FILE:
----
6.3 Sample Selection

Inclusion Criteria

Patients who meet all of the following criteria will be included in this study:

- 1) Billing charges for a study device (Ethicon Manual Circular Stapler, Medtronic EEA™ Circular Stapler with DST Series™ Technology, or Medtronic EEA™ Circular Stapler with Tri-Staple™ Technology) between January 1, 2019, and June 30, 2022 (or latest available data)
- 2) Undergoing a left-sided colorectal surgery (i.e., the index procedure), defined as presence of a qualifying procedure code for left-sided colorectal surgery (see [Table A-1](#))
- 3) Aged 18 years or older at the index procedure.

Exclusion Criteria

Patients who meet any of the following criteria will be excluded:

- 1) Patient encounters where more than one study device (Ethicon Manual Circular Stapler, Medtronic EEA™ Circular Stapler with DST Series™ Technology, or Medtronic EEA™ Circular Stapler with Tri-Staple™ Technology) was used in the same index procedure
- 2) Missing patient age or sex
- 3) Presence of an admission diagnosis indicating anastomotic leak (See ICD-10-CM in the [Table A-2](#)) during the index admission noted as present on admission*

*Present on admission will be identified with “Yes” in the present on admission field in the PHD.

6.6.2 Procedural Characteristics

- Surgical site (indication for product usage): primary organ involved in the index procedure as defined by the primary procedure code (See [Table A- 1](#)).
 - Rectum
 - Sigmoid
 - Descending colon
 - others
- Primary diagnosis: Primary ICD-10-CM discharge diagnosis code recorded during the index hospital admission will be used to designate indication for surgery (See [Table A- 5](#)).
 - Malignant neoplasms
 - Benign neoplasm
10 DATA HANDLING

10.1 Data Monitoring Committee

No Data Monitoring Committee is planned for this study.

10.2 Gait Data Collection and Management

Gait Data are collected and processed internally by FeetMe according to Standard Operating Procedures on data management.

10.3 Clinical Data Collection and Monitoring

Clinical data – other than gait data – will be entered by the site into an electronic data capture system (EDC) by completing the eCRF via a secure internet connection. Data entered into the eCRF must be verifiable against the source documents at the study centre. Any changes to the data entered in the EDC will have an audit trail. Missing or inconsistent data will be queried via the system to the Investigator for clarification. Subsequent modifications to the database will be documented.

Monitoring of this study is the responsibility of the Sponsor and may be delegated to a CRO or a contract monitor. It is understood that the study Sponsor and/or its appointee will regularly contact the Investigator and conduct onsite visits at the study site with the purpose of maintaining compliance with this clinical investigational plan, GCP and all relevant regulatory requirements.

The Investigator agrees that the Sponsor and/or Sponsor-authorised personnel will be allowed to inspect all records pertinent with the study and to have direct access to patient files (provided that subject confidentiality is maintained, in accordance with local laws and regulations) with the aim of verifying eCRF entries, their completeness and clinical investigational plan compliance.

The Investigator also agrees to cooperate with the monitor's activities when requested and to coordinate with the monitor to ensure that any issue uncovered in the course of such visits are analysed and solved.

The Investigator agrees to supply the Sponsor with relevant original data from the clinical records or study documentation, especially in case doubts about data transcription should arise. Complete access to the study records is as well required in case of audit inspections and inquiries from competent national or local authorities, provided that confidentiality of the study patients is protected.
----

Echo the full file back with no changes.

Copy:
6.3 Sample Selection

Inclusion Criteria

Patients who meet all of the following criteria will be included in this study:

- 1) Billing charges for a study device (Ethicon Manual Circular Stapler, Medtronic EEA™ Circular Stapler with DST Series™ Technology, or Medtronic EEA™ Circular Stapler with Tri-Staple™ Technology) between January 1, 2019, and June 30, 2022 (or latest available data)
- 2) Undergoing a left-sided colorectal surgery (i.e., the index procedure), defined as presence of a qualifying procedure code for left-sided colorectal surgery (see [Table A-1](#))
- 3) Aged 18 years or older at the index procedure.

Exclusion Criteria

Patients who meet any of the following criteria will be excluded:

- 1) Patient encounters where more than one study device (Ethicon Manual Circular Stapler, Medtronic EEA™ Circular Stapler with DST Series™ Technology, or Medtronic EEA™ Circular Stapler with Tri-Staple™ Technology) was used in the same index procedure
- 2) Missing patient age or sex
- 3) Presence of an admission diagnosis indicating anastomotic leak (See ICD-10-CM in the [Table A-2](#)) during the index admission noted as present on admission*

*Present on admission will be identified with “Yes” in the present on admission field in the PHD.

6.6.2 Procedural Characteristics

- Surgical site (indication for product usage): primary organ involved in the index procedure as defined by the primary procedure code (See [Table A- 1](#)).
 - Rectum
 - Sigmoid
 - Descending colon
 - others
- Primary diagnosis: Primary ICD-10-CM discharge diagnosis code recorded during the index hospital admission will be used to designate indication for surgery (See [Table A- 5](#)).
 - Malignant neoplasms
 - Benign neoplasm
10 DATA HANDLING

10.1 Data Monitoring Committee

No Data Monitoring Committee is planned for this study.

10.2 Gait Data Collection and Management

Gait Data are collected and processed internally by FeetMe according to Standard Operating Procedures on data management.

10.3 Clinical Data Collection and Monitoring

Clinical data – other than gait data – will be entered by the site into an electronic data capture system (EDC) by completing the eCRF via a secure internet connection. Data entered into the eCRF must be verifiable against the source documents at the study centre. Any changes to the data entered in the EDC will have an audit trail. Missing or inconsistent data will be queried via the system to the Investigator for clarification. Subsequent modifications to the database will be documented.

Monitoring of this study is the responsibility of the Sponsor and may be delegated to a CRO or a contract monitor. It is understood that the study Sponsor and/or its appointee will regularly contact the Investigator and conduct onsite visits at the study site with the purpose of maintaining compliance with this clinical investigational plan, GCP and all relevant regulatory requirements.

The Investigator agrees that the Sponsor and/or Sponsor-authorised personnel will be allowed to inspect all records pertinent with the study and to have direct access to patient files (provided that subject confidentiality is maintained, in accordance with local laws and regulations) with the aim of verifying eCRF entries, their completeness and clinical investigational plan compliance.

The Investigator also agrees to cooperate with the monitor's activities when requested and to coordinate with the monitor to ensure that any issue uncovered in the course of such visits are analysed and solved.

The Investigator agrees to supply the Sponsor with relevant original data from the clinical records or study documentation, especially in case doubts about data transcription should arise. Complete access to the study records is as well required in case of audit inspections and inquiries from competent national or local authorities, provided that confidentiality of the study patients is protected.